west of the Missouri river. Bishop George
Blller, Jr., Sioux Falls. Is presiding, with
Rev. Fred Frederick B. Barnett of Mitch
ell secretary. One-thtrd of the delegates
present are Indians. The council of ad
vice for the year, appointed by Bishop
Blller, conslsta of six men all west nf
WHERE YOU'VE ALWAYS GOME FOR YOUR MOVIES EVERY SUMMER FOR YEARS
A II VPTW
UftlEJ I w
Tho "Peter Pan"
WHEN BETTER PICTURES ARE MADE, THEY'LL ? ILY "i
BE DISPLAYED AT THE GAYETY MATS. 1
BROWNELL' HALL FIELD DAK
Many Relatives and Friends Witness
HONORS TAKEN BY MISS SMITH
AVIn Blevcn Point nnd llcctlvt-n
Letter Which Are AvirUett to
Only One tilrl Darin
As the first event In the program of
exercises preceding the commencement
at Brownell hall, the annual field day
and Interclass athletic meet was held
Saturday aftornoon, with a large, crowd
of students nnd their relatives and friends
assembled on the lawn to witness the con
tests. Miss Marjorle Smith, a senior girl, took
Individual honor In the athletic can
tests, winning eleven points and receiv
ing the coveted "B. H." letters, which
are nwarded to only ono girl during tho
whole school year. Mary Taylor, a Junior,
won second place with eight points, nnd
Bello Young, a senior, was third with
four points, each receiving ribbons' pre
sented by Miss Euphemla Johnson, tho
A prize pennant for first place in the
class competition was won by the senior
girls, who totaled twenty-two points
against the sub-freshmcn's .sixteen. Tho
sophomores and Juniors made eight tal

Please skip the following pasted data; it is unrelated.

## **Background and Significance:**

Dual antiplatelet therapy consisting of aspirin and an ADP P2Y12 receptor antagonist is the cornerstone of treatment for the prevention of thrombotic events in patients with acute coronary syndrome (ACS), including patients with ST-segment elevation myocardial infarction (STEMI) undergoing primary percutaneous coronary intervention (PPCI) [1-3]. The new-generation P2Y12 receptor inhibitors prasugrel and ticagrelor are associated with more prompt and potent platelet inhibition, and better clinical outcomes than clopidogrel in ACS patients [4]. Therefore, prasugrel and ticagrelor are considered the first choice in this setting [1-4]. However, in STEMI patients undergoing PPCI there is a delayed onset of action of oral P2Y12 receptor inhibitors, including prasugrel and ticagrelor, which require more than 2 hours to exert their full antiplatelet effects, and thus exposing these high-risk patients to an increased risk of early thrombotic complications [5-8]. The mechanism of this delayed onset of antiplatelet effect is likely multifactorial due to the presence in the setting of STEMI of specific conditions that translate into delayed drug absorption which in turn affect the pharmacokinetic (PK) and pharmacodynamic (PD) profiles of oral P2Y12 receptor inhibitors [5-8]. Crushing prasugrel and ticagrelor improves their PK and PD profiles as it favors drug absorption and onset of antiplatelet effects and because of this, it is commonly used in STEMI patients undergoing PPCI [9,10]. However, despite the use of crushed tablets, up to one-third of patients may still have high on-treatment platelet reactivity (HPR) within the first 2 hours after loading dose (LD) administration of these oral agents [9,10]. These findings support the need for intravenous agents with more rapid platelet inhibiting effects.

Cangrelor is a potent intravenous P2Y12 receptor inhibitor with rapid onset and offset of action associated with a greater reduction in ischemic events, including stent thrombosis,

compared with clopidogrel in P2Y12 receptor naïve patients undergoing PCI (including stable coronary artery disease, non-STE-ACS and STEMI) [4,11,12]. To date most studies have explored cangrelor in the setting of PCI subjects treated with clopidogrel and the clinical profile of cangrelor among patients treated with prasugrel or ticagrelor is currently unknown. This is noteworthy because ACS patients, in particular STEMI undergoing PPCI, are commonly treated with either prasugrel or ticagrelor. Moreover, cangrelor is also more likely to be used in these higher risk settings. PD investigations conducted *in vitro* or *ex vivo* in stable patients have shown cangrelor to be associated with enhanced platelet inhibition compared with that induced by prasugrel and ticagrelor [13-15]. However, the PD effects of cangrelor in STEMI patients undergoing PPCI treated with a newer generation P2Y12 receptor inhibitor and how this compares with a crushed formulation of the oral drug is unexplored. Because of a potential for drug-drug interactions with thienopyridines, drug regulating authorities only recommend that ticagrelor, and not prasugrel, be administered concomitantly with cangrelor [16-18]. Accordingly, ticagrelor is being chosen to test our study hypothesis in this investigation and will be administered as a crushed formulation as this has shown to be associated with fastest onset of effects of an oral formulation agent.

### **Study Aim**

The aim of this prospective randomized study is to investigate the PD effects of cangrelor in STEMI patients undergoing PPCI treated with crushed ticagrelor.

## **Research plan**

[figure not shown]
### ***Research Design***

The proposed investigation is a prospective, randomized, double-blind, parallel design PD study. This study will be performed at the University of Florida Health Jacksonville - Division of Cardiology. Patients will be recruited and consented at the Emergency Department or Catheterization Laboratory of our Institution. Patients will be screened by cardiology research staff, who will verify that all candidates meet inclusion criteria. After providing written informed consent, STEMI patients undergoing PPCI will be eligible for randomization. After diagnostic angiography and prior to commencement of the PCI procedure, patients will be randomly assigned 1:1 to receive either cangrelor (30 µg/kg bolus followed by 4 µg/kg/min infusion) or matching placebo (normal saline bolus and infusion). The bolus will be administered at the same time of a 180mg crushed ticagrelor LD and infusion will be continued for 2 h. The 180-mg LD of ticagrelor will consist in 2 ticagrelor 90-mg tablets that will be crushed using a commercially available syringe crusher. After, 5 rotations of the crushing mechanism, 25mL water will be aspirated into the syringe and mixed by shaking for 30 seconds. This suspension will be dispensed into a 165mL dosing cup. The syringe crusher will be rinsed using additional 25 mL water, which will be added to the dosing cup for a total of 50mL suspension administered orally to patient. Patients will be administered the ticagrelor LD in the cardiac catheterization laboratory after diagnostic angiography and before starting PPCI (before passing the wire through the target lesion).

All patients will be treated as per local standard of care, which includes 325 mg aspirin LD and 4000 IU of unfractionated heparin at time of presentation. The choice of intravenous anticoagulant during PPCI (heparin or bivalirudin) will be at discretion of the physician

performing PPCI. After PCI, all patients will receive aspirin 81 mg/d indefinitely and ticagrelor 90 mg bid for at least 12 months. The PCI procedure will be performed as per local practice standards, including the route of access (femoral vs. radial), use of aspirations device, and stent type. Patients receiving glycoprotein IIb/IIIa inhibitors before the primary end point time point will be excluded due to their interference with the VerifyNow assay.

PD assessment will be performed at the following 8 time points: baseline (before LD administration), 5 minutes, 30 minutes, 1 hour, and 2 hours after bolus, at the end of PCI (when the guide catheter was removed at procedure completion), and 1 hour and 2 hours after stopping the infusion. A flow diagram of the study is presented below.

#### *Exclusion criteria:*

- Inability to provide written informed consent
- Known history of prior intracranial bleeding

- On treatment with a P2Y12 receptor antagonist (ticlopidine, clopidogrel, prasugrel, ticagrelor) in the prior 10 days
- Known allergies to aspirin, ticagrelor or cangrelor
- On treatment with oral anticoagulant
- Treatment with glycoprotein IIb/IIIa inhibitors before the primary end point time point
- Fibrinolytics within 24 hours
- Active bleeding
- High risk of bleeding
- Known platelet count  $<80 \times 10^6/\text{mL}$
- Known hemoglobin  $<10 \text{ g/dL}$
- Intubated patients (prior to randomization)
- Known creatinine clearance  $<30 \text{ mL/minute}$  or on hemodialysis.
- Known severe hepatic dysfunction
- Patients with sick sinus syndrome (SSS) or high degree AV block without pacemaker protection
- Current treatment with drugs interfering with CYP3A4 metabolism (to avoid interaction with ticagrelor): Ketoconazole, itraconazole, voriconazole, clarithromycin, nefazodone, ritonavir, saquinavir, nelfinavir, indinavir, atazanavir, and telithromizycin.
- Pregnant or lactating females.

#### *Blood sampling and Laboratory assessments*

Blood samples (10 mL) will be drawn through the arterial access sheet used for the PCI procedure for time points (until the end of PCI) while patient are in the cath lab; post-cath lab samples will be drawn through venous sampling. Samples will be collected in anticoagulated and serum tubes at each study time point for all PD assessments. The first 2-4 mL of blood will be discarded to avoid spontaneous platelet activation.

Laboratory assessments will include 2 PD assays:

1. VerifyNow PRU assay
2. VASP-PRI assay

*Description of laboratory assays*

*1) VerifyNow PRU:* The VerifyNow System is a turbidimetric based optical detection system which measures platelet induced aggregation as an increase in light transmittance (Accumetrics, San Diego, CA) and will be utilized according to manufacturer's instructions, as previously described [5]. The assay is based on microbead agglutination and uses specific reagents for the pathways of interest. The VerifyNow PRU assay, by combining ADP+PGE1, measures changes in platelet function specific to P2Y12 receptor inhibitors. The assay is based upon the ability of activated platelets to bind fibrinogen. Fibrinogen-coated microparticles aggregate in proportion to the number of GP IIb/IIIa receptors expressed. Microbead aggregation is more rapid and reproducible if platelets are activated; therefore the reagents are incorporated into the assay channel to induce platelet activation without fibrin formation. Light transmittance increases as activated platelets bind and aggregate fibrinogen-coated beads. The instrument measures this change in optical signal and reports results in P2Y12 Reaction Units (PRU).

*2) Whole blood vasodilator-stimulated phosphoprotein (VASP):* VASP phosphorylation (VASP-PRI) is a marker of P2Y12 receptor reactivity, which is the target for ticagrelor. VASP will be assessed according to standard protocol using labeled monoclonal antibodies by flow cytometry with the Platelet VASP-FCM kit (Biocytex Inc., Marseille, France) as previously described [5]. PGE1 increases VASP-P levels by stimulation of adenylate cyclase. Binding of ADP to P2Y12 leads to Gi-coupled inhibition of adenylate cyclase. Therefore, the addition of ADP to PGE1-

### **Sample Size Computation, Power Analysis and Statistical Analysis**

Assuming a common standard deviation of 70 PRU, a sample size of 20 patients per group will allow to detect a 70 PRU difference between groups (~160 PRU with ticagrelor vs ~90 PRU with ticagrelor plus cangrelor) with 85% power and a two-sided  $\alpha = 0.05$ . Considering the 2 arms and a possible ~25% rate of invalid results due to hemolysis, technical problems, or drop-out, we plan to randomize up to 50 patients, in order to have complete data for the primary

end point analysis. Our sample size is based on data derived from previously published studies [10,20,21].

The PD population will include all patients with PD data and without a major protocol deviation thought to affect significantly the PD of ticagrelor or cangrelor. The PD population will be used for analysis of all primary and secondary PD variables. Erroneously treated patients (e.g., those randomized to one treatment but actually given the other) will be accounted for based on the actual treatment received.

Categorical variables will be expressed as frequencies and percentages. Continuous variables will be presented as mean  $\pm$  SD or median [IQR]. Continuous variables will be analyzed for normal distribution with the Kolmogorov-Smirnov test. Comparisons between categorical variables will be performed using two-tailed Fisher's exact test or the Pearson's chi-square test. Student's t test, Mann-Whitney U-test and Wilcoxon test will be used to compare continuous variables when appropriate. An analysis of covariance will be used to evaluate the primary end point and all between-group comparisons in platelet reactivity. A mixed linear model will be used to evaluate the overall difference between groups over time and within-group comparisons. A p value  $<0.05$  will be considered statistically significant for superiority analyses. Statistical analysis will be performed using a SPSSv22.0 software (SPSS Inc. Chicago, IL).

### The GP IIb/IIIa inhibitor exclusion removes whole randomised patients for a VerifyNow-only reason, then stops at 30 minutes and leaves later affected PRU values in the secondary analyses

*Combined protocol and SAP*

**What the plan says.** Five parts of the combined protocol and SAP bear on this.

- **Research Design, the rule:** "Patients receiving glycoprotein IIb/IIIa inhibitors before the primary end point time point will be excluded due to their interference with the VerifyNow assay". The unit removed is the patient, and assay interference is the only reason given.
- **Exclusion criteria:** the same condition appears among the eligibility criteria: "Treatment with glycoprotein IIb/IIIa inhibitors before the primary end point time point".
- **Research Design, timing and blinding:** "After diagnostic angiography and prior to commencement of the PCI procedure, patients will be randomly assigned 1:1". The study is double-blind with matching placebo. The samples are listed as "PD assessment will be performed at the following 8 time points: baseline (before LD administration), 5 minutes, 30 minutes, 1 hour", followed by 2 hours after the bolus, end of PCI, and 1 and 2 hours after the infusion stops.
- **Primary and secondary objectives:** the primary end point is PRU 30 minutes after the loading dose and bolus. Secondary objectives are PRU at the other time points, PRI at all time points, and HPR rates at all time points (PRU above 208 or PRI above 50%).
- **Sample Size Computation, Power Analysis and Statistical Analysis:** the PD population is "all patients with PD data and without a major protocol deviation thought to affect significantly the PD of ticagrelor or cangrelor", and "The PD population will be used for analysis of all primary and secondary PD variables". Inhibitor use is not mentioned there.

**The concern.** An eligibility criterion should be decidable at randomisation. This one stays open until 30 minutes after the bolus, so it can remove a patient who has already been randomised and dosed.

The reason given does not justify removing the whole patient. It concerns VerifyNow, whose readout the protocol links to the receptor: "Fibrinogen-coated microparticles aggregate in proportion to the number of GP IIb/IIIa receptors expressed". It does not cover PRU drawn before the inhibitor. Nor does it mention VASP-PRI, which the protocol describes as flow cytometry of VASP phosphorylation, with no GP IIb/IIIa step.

lies. The various contests proved spectaoular
and exciting, and arousea much enthu
siasm among tho large gathering of sup
porters of the various Individuals and
classes. The events were under the di
rection of Miss Dorothy Rlngwalt, phy
sical director of the school, who received
high commendation from tne parents and
friends of tho young women for the cap
able showing made by her pupils.
Sliver Urn Precnteil.
A feature of the afternoon was tho
presentation by the senior class of a
handsome silver coffee urn to the school.
MIks Naomi Towle, president of the
graduates, mado the presentation nnd
expressed tho regret of the seniors at
severing their connection with Brownell
hall. M'ss Johnson replied with a brief
speech of acceptance.
With Saturday's field day, the final ac
tivities of the school for this year are
now In full swing. For each day during
tho coming week, and until the senior
graduation Is held on Tuesday morning
of next week, the young women will bo
busy attending cither festivities of the
school or nodal affairs given In theii
The Junior school, consisting of younger
girls preparing to enter Brownell hall,
will hold Its commencement exercises
Wednesday at 3:30 o'clock. Saturday wll
bo Junior day, with an original play pre
sented by the class. The baccalaureate
cermon will be delivered next Sunday at
St. Matthias' Episcopal church. 'The mu
sical students will give a recital and In
formal reception Monday evening. The
graduation takes place Tuesday morn
ing, Juno 2, and will be followed by a.
Iti-Kiilt of Athletic Bvents.
Results of the athletic events yester
day were as follows:
Basket Ball Boarding students, Cap
tain Frances Neble, defeated day stu
dents. Captain Gertrudo Stout, 12 to 10
Archery Marjorle Smith, senior, first,
score S6 out of rtosslblo 120; Bello Young,
senior, 'second, score 0.
High Jump Mary Taylor. Junior, first,
3 feet 10 Inches; Marguerite Boggs, soph
Shotput Ruth Ackermin, sub-freshman,
first; Mary Taylor. Junior, second.
Broad Jump Marjorle Smith, senior,
first; Marguerite Boggs, sophomore, sec
ond; Geraldlne Hess, Junior, and Eliza
beth Rlngwalt, sub-freshman, tied for
Fifty-Yard Dash Mary Taylor, Junior,
first; Bertha Grapenglser, freshman,
second; Marjorle Smith, senior, third.
wanting iiace r.nzaDeui Williams,
sub-freshman, first; Geraldlne Hess, Jun
ior, second; Bertha Grapenglser. fresh